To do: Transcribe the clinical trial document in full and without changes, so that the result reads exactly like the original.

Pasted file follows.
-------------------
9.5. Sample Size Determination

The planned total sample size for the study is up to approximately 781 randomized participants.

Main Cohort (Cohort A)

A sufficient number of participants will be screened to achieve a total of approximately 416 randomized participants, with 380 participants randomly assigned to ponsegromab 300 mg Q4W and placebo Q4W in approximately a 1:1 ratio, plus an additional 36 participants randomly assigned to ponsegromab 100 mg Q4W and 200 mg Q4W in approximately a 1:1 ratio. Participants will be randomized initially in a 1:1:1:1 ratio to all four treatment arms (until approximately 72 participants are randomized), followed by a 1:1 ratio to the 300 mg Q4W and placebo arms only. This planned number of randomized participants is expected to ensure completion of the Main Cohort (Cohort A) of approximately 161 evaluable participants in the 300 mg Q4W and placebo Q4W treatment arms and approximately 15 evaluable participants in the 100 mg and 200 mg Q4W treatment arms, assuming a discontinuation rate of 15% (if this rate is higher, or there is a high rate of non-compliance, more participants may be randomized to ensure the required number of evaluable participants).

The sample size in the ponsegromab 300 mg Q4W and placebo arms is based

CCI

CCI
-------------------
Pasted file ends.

9.5. Sample Size Determination

The planned total sample size for the study is up to approximately 781 randomized participants.

Main Cohort (Cohort A)

A sufficient number of participants will be screened to achieve a total of approximately 416 randomized participants, with 380 participants randomly assigned to ponsegromab 300 mg Q4W and placebo Q4W in approximately a 1:1 ratio, plus an additional 36 participants randomly assigned to ponsegromab 100 mg Q4W and 200 mg Q4W in approximately a 1:1 ratio. Participants will be randomized initially in a 1:1:1:1 ratio to all four treatment arms (until approximately 72 participants are randomized), followed by a 1:1 ratio to the 300 mg Q4W and placebo arms only. This planned number of randomized participants is expected to ensure completion of the Main Cohort (Cohort A) of approximately 161 evaluable participants in the 300 mg Q4W and placebo Q4W treatment arms and approximately 15 evaluable participants in the 100 mg and 200 mg Q4W treatment arms, assuming a discontinuation rate of 15% (if this rate is higher, or there is a high rate of non-compliance, more participants may be randomized to ensure the required number of evaluable participants).

The sample size in the ponsegromab 300 mg Q4W and placebo arms is based

CCI

CCI